I think it's been a while since I've posted any quilting bee blocks on here. I've been busy keeping up with my two virtual bees, so let's do a little show-'n-tell, shall we?

May was the first month for the newest online bee I joined -- the Honey Bees (part of "Not Your Grandmother's Quilting Bee"), and I made these for Janet:

Also in May, I made these blocks for Michelle, part of the Pieced Together Quilting Bee (PTQB):

In June, Lael requested house blocks (Honey Bees). One of which is this one that I slaved over like a crazed person:

I'm still not sure what possessed me to even attempt that. I also made another tree block, but forgot to take a picture. Oops. Don't worry, though. It wasn't even half as fun to look at as that farmhouse block!

June was Katie's month for the PTQB, and she sent out fabric from vintage sheets. Oh, the softness! These are the blocks I sent back to her:

For July, here are Jody's blocks (PTQB) based on "Drunk Love" by Denyse Schmidt:

And Colette's block (Honey Bees):

Woohoo for me, actually getting my July blocks done and mailed out before the end of the month! I'm usually the gal that barely scrapes by in the nick of time, mailing them out the very last day of the month, but somehow I'm improving...

Sunday, July 25, 2010

Roadtrippin'....again (Part Two)

(Betcha thought I was going to forget to do Part Two, huh? With a hilarious afternoon as we had, I couldn't forget to post about it. Go here to read Part One if you haven't already.)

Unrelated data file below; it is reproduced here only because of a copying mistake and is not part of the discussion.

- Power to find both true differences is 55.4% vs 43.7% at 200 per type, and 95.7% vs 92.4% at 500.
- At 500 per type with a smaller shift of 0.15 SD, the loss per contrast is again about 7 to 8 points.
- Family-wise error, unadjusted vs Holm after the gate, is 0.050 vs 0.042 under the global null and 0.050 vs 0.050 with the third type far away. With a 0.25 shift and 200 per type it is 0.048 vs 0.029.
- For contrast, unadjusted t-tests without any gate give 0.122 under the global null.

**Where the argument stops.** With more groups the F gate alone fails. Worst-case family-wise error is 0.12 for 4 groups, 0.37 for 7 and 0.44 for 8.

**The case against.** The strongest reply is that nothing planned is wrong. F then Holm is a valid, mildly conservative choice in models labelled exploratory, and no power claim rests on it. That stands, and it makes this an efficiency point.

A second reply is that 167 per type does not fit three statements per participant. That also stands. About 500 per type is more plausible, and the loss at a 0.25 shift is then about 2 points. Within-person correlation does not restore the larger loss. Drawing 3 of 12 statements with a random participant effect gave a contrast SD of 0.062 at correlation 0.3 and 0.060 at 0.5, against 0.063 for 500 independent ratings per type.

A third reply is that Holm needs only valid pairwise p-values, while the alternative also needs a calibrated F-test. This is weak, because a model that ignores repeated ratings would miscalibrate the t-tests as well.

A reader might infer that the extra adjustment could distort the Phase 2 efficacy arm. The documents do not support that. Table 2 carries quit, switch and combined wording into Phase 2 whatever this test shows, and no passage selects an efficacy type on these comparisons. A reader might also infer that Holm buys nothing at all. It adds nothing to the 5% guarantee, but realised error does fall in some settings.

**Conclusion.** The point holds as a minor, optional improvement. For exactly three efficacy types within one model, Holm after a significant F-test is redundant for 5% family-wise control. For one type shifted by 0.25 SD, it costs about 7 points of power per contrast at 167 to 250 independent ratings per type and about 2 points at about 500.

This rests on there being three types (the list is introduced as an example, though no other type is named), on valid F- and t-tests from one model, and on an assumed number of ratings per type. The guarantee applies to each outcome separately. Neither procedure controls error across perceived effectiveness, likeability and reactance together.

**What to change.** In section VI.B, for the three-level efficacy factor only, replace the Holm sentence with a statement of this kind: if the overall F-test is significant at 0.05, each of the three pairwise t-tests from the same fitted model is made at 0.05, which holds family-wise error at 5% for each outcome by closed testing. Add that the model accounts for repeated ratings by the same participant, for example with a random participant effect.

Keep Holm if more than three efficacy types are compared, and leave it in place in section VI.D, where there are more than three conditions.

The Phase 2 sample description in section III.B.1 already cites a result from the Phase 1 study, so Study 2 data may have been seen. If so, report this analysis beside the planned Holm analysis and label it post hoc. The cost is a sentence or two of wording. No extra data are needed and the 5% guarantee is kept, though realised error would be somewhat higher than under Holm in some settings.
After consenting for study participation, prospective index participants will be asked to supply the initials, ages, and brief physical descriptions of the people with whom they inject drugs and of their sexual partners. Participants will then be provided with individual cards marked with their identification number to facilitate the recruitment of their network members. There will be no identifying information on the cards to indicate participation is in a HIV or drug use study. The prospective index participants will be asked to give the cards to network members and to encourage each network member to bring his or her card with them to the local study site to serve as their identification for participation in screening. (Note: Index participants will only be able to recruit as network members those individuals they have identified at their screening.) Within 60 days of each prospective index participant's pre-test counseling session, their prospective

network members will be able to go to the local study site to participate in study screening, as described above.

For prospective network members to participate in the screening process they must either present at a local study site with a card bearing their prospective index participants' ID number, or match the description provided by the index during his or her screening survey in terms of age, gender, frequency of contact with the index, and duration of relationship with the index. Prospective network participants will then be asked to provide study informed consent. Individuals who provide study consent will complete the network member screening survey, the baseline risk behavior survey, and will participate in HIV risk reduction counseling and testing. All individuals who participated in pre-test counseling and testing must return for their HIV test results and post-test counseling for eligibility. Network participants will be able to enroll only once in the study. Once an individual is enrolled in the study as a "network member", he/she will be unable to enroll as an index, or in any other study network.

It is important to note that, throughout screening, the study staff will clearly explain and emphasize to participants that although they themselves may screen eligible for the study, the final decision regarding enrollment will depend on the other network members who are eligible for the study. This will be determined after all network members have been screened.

When we last left off, we had just left The Blue Hole after a great morning and early afternoon full of fun. We drove back through the town of Pryor, Oklahoma, where we should have taken a left to go back south and head home, but after filling our tanks back up with ice cream and cherry limeades at Braum's, we turned right instead, and headed a little bit further north to Adair.

No, Adair was not our destination, as there isn't a whole lot going on there, but we did pass through, turning back west towards our intended next stop. After passing field after field, cow after cow, we saw it. There, on the left, was...



Yep, we're nothing if not a bit peculiar, I mean, unique, here in Oklahoma.

It was on our summer bucket list, and since we were so close, we just had to cross it off.

A little bit about the Totem Pole Park (taken straight from Wikipedia):